• defined benefit plans that close certain plan features to new hires,
  • defined contribution plans that provide make-up contributions to participants who had benefits in a defined benefit plan that were frozen.

Increasing the 10% Limit on Safe Harbor Auto Escalation

Currently – a safe harbor 401(k) Plan with automatic enrollment provisions cannot automatically enroll or escalate a participant’s contribution rate above 10%.

Effective for Plan Years beginning after Dec. 31, 2019 – the 10% cap would remain in place in the year the participant is enrolled but the rate can increase to 15% in a subsequent year.

Simplifying the Rules for Safe Harbor Nonelective 401(k) Plans

Currently – All safe harbor plans must provide an annual notice prior to the beginning of the year that provides plan details and notifies employees of their rights under the plan. Also, any plan sponsors that want to consider implementing a safe harbor plan generally must adopt the safe harbor plan provisions prior to the beginning of the plan year.

Effective for Plan Years beginning after Dec. 31, 2019 – the notice requirement for plans that satisfy the safe harbor through a nonelective contribution has been eliminated. Also, sponsors can amend their plan to become a nonelective safe harbor 401(k) plan any time up until 30 days prior to year-end. The safe harbor election can even be made as late as the end of the next year if the plan sponsor provides for at least a 4% nonelective contribution.

Open Multiple Employer Plans (Open MEPs)

CurrentlyMultiple employer plans (MEPs) are legal and actually quite common, but a couple of limitations have stunted the development of a concept called open MEPs. An open MEP is a situation where the employers within the MEP are not tied together through a trade association or some common business relationship. In 2012 the DOL issued an Advisory Opinion provided that a MEP made up of unrelated employers that did not have “common nexus” must operate as a separate plan for each of these unrelated employers and not as a single common plan. This advisory opinion took away much of the perceived advantages of operating an open MEP. Additionally, the IRS has followed a policy that provides if one employer within the MEP makes a mistake, that the error can impact the qualified status of the entire plan; this is known as the “one bad apple” rule, this policy is clearly a negative selling point for any plan sponsor that might consider signing up to participate in a MEP.

Effective for Plan Years beginning after Dec. 31, 2020 – the “common nexus” requirement and the “one bad apple” rule are eliminated. The new open MEP rules provide for a designated “pooled plan provider” that would operate as the MEPs named fiduciary and the ERISA 3(16) plan administrator. The open MEP will be required to file a 5500 with aggregate account balances attributable to each employer. These changes are expected to create a market for pooled plans that will offer efficient retirement plan solutions to smaller plan sponsors.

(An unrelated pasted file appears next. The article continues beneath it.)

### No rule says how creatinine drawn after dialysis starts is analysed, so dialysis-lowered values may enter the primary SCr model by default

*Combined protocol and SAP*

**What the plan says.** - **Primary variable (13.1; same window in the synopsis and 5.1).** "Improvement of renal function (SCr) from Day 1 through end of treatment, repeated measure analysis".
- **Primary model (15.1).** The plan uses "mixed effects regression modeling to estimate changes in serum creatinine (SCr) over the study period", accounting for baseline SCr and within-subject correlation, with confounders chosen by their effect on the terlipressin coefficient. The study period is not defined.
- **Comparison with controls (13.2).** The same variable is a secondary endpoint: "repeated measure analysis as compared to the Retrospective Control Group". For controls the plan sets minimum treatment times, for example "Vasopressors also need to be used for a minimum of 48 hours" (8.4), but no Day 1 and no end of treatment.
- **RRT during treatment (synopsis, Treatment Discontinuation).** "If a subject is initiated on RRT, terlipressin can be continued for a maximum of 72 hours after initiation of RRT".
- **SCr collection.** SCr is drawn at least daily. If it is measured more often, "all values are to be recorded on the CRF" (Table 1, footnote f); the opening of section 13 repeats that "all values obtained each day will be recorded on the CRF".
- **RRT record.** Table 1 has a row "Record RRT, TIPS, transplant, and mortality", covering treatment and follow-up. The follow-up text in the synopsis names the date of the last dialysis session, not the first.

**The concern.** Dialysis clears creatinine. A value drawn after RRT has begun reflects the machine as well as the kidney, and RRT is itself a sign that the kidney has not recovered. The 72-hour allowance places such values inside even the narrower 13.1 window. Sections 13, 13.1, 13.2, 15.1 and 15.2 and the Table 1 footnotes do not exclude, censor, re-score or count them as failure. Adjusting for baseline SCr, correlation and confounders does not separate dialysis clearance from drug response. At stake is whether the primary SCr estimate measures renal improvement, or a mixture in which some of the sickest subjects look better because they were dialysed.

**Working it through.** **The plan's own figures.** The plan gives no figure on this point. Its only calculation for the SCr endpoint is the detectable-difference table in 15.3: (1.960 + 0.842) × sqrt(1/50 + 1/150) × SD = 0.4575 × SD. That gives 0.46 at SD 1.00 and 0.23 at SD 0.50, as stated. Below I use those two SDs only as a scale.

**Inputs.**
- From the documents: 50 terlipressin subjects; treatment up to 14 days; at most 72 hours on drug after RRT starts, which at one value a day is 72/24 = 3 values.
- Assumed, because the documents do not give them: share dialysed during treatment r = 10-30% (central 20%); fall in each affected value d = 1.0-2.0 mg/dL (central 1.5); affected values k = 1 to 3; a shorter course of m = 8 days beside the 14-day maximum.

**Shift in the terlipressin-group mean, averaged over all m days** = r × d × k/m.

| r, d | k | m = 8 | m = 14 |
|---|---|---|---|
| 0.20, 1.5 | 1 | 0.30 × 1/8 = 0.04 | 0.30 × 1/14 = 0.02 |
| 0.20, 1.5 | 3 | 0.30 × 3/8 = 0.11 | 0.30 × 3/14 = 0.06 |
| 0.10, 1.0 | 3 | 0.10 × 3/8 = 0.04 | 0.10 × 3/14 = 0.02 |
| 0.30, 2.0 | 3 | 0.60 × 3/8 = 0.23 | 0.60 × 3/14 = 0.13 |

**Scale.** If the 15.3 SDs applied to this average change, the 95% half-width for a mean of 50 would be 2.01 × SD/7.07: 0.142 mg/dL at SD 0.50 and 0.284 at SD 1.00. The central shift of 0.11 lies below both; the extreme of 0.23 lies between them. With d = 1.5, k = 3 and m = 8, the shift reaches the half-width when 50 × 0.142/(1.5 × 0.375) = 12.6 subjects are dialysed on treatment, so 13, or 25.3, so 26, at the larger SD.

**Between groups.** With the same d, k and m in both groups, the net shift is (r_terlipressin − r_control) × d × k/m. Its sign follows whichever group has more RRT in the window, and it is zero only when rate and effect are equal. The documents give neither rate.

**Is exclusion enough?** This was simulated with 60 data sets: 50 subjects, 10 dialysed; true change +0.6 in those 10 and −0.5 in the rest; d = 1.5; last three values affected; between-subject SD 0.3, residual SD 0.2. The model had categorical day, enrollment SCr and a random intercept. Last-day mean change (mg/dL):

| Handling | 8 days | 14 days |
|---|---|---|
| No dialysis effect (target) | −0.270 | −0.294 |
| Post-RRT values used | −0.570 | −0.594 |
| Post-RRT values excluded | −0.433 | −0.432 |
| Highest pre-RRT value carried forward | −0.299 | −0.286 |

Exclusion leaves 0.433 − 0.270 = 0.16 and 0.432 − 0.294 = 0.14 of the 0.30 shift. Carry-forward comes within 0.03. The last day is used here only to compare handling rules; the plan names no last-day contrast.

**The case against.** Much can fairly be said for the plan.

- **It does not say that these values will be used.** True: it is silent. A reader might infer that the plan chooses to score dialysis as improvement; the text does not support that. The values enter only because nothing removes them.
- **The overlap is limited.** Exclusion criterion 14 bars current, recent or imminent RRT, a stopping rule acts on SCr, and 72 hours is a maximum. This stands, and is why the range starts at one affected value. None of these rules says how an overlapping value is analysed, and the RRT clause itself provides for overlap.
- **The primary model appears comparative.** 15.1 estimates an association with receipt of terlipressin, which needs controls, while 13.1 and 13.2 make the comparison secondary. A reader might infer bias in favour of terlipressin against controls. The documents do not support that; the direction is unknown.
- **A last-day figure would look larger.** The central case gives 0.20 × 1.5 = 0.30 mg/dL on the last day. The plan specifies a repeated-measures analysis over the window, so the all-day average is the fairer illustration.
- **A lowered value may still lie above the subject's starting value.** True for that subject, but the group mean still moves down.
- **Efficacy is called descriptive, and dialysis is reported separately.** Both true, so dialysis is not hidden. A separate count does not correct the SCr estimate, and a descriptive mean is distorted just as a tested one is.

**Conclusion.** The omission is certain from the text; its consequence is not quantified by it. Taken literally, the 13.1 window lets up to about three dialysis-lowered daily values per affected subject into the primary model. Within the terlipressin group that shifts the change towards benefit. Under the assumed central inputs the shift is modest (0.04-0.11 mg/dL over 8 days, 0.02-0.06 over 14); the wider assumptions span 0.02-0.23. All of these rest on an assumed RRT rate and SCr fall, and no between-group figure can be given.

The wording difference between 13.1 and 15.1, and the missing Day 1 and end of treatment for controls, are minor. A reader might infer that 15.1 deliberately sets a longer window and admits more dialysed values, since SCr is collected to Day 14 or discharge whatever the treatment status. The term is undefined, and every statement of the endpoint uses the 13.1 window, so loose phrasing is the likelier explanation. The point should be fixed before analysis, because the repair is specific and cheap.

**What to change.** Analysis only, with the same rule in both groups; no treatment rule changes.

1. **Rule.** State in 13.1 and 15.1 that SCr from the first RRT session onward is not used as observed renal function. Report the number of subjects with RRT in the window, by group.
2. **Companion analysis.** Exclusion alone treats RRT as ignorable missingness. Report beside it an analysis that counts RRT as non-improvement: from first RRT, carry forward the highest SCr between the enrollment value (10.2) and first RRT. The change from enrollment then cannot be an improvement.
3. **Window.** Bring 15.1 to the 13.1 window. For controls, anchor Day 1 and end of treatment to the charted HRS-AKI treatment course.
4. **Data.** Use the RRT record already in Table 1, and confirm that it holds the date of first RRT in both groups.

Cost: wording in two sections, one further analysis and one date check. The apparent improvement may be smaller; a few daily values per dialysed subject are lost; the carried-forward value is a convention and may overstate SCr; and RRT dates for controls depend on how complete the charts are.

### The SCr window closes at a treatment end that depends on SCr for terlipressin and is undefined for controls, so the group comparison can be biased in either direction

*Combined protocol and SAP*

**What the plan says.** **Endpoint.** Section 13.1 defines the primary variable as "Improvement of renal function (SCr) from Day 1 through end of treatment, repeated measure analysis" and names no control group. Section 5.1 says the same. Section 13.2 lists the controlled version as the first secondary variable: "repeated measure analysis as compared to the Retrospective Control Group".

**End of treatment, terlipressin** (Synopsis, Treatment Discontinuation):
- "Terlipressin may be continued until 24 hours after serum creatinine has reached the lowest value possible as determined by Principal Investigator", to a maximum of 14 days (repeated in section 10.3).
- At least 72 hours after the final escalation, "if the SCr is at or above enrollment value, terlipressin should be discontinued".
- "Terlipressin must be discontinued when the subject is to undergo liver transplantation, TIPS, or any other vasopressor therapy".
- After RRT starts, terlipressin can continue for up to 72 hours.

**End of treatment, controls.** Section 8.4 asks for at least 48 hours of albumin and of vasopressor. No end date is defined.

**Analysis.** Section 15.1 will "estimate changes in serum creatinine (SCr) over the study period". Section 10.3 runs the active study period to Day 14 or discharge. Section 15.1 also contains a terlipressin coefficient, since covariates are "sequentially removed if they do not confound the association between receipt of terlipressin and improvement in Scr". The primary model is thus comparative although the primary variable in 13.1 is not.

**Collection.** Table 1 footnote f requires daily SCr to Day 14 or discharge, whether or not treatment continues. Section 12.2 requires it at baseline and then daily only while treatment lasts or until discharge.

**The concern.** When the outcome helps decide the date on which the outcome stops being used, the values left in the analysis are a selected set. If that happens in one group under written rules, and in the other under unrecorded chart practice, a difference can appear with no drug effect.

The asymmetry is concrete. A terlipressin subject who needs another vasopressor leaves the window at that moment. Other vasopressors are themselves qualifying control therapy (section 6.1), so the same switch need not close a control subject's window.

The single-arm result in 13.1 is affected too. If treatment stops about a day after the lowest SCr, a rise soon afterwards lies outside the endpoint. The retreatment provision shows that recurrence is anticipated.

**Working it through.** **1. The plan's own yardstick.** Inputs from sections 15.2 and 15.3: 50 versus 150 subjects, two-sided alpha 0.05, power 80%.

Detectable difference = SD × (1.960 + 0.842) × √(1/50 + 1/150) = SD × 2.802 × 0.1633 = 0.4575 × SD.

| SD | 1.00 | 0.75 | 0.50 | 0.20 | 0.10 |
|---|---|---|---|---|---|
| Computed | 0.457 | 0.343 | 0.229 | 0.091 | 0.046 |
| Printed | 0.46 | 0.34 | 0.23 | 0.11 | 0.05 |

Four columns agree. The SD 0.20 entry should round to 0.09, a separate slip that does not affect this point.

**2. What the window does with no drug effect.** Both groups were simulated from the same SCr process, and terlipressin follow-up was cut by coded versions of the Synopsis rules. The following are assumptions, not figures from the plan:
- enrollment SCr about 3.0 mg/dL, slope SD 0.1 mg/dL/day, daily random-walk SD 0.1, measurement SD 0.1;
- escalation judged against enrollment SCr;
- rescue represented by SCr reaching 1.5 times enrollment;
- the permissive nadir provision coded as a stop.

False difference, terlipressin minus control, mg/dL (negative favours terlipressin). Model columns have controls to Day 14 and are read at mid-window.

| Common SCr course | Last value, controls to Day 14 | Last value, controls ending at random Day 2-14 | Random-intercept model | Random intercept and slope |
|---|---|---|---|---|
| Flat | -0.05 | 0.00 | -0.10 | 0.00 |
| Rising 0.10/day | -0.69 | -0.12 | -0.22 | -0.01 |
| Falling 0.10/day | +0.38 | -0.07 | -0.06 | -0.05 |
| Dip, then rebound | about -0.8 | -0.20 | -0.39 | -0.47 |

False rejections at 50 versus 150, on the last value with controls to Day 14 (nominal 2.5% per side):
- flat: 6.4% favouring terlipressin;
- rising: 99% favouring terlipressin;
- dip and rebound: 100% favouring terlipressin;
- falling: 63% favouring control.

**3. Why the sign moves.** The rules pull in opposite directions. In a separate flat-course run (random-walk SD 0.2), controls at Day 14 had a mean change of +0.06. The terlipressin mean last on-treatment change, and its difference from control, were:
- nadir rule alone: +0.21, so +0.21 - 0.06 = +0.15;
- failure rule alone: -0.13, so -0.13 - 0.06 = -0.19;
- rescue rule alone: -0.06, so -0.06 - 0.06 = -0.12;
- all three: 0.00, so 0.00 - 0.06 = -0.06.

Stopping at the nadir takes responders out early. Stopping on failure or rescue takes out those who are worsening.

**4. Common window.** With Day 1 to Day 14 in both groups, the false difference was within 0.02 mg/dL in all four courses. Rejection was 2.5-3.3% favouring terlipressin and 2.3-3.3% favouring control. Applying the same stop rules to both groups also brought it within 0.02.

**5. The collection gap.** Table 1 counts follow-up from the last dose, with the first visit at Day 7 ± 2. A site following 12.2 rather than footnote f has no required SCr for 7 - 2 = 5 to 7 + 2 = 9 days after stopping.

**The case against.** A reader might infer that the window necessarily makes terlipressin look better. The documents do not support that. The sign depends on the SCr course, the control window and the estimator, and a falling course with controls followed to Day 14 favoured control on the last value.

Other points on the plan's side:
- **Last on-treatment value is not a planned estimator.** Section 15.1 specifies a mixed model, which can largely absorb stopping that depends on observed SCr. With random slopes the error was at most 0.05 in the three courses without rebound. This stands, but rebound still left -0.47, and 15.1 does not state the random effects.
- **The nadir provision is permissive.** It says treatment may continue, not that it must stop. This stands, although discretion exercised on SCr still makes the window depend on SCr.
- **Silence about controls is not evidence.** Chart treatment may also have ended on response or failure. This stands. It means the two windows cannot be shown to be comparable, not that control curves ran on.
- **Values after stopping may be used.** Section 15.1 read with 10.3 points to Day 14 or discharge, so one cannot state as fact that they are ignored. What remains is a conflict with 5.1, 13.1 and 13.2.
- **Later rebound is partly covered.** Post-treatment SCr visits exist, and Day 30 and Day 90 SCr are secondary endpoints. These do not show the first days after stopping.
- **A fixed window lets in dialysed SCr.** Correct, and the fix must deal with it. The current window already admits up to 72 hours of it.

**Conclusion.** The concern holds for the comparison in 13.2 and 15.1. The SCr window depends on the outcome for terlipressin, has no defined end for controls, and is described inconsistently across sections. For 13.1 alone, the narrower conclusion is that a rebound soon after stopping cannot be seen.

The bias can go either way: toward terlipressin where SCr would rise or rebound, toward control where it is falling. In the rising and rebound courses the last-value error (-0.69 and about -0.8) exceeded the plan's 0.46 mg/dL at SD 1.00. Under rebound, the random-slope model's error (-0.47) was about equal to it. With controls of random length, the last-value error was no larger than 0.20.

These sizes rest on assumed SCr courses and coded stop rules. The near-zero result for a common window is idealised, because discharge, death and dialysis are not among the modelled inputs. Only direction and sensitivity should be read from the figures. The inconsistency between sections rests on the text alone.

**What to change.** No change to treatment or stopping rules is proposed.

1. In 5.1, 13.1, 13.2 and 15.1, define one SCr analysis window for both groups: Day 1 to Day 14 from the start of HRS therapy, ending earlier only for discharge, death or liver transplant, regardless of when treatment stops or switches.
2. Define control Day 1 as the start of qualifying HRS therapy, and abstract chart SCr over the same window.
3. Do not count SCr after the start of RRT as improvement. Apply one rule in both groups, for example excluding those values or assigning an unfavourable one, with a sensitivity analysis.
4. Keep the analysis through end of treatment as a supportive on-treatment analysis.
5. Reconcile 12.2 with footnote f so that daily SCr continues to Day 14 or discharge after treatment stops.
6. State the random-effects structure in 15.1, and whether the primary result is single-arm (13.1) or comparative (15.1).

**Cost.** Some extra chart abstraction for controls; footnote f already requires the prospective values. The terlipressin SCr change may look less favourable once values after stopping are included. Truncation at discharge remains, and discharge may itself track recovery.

Required Minimum Distribution Age Now 72

Currently Required Minimum Distribution from a qualified plan or IRA must begin in the year the participant turns 70 ½.

Effective for Distributions after 2019, with respect to individuals who attain 70 ½ after 2019. – This is a simple change to age 72 for computation purposes, but note the effective date means that if the participant is already subject to RMD rules in 2019 they remain subject to RMDs for 2020 even though the person may not be 72 yet. Also, plan sponsors should be aware that distributions made in 2020 to someone that will turn 70 ½ in 2020 will not be subject to RMD rules and therefore would be eligible for rollover and subject to the mandatory 20% withholding rules.

Increase Retirement Savings Access to Long-Term Part-Time Workers

Currently– Plans can exclude employees that do not meet the 1,000 hours of service requirement

Effective for Plan Years beginning after Dec. 31, 2020 – Plans will need to be amended to permit long-term part-time employees who work at least 500 hours over a 3 year period to enter the plan for the purpose of making retirement savings contributions. The employer may elect to exclude these employees from employer contributions, nondiscrimination, and top-heavy testing.

Stretch IRAs are Eliminated

Currently– If Retirement plan or IRA proceeds are passed upon death to a non-spouse beneficiary; the beneficiary can set up an inherited IRA and “stretch” out payments based upon the beneficiary’s life expectancy. Depending upon the age of the beneficiary and the size of the IRA this strategy potentially provided significant tax advantages.

Effective for distributions that occur as a result of deaths after 2019 – Distributions from the IRA or plan are generally going to need to be made within 10 years. There are exceptions if the beneficiary is (1) the surviving spouse, (2) disabled, (3) chronically ill, (4) not more than 10 years younger than the IRA owner or plan participant, or (5) for a child that has not reached the age of majority, the ten year rule would be delayed until the child became of age.

Increased Penalties for Failure to File Retirement Plan Returns and Other Notices

Current Penalty Structure:

Failure to file Form 5500$25 per day maximum of $15,000
Failure to report participant on Form 8955-SSA$1 per participant, per day maximum of $5,000